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Growing demand for geochemical surveys of large areas for environmental purposes involves costs and technical rigor that necessitate increased concern for sampling design. In order to supply data for which the degree of uncertainty is known and to use both field and laboratory resources efficiently, formal experimental design procedures must be used. Optimum final sampling designs can be determined only from the results of preliminary pilot studies in which analysis of variance techniques is a powerful tool.

Analysis of variance techniques can be applied to the study of conceptual units that make up the landscape (such as rock units, soils, plant communities, and hydrologic units) or to areal studies of undifferentiated surface materials. The techniques applied to data from a pilot study provide estimates of the total geochemical variation: for example, of a shale unit as a whole and of the variation among (1) stratigraphic sections of the shale, (2) major parts of the sections sampled, (3) the samples themselves, and (4) duplicate analyses of the samples. From these results, a final sampling plan can be designed that includes an adequate density of sampling, in both geographic and stratigraphic senses, and independent information on the precision of analytical methods, as well as information on the adequacy of this precision for the problem at hand. In addition, comparison of the variance among mean values for either conceptual subunits or areal units with the error variance associated with the mean values gives insight to the reproducibility of the differences observed among the mean values. The reproducibility of such differences can be brought to almost any desired degree of confidence by adjusting the sampling plan so that the variance of each mean is small compared with the variance between the means. Once it has been determined that the data at hand will adequately describe differences in concentrations of elements, background geochemical maps of known reliability can be made. The expectable 68 and 95 percent ranges in composition permit confident recognition of extreme values.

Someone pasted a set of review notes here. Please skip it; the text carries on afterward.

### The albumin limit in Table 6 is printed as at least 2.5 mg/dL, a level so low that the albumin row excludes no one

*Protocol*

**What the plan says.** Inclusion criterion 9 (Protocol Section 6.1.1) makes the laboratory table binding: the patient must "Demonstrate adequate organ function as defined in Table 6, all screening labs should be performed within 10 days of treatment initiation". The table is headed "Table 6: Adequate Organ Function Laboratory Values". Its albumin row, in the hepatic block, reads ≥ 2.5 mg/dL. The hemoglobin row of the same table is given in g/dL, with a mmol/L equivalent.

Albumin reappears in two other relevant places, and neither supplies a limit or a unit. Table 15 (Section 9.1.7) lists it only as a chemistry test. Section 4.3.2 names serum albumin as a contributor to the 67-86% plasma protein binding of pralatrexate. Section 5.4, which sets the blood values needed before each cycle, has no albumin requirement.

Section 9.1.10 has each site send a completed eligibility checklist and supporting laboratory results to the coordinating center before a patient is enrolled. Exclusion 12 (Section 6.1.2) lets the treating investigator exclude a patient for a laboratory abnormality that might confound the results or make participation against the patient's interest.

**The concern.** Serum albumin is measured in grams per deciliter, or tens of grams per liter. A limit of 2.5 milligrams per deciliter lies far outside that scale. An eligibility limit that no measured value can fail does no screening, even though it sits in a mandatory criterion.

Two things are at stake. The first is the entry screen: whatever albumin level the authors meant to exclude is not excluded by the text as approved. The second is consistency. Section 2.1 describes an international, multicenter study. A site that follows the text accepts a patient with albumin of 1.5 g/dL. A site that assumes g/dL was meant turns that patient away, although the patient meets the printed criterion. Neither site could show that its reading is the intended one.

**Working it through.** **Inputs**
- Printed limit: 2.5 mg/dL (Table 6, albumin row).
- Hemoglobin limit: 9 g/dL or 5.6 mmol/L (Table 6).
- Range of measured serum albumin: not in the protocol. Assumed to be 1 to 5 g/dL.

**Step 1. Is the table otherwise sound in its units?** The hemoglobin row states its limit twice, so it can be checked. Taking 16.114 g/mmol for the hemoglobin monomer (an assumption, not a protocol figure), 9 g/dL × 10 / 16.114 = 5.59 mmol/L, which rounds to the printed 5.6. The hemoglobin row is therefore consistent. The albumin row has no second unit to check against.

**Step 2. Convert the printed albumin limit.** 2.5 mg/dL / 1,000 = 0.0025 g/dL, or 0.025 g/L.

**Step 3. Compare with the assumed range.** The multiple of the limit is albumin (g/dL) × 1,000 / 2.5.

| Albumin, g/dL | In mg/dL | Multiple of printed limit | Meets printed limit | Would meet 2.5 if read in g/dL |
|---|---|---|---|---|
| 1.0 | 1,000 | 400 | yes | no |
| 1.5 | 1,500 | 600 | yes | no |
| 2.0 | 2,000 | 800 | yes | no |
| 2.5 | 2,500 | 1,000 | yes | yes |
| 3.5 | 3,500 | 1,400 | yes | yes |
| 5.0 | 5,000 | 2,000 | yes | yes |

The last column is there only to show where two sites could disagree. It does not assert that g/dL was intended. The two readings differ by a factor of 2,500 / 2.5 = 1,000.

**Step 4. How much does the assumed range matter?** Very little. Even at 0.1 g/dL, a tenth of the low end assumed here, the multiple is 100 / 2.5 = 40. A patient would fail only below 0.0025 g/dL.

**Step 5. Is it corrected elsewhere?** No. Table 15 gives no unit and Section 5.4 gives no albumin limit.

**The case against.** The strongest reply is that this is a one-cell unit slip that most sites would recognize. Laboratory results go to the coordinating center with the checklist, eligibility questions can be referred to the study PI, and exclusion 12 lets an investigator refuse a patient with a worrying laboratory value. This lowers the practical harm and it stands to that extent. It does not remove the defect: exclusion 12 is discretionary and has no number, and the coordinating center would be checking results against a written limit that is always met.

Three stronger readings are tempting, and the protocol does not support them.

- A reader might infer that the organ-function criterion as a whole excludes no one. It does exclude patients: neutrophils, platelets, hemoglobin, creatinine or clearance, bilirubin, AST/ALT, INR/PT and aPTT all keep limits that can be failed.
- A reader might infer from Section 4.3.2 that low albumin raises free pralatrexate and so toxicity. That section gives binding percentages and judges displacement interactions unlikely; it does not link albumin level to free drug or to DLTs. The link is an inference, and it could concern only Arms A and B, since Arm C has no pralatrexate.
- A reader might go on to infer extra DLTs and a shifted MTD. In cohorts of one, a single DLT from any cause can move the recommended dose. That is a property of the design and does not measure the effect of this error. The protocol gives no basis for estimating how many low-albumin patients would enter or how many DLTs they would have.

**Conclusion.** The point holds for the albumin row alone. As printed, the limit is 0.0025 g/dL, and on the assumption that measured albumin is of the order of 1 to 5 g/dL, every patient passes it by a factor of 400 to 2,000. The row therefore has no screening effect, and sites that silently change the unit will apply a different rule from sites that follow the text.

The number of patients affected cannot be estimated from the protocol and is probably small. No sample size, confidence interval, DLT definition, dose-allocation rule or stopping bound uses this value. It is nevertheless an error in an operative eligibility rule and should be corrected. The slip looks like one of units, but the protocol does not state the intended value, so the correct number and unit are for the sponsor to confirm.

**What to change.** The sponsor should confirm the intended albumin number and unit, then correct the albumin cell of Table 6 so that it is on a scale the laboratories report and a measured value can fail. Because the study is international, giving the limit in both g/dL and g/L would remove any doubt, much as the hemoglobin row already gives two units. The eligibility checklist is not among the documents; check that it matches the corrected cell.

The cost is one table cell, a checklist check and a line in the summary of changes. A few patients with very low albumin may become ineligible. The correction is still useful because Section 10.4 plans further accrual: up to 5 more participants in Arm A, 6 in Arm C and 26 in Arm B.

Examples of the application of analysis of variance techniques are given for the study of the composition of uncultivated soils in vegetation type areas in Missouri and for undifferentiated surface materials in the Front Range Urban Corridor of Colorado.

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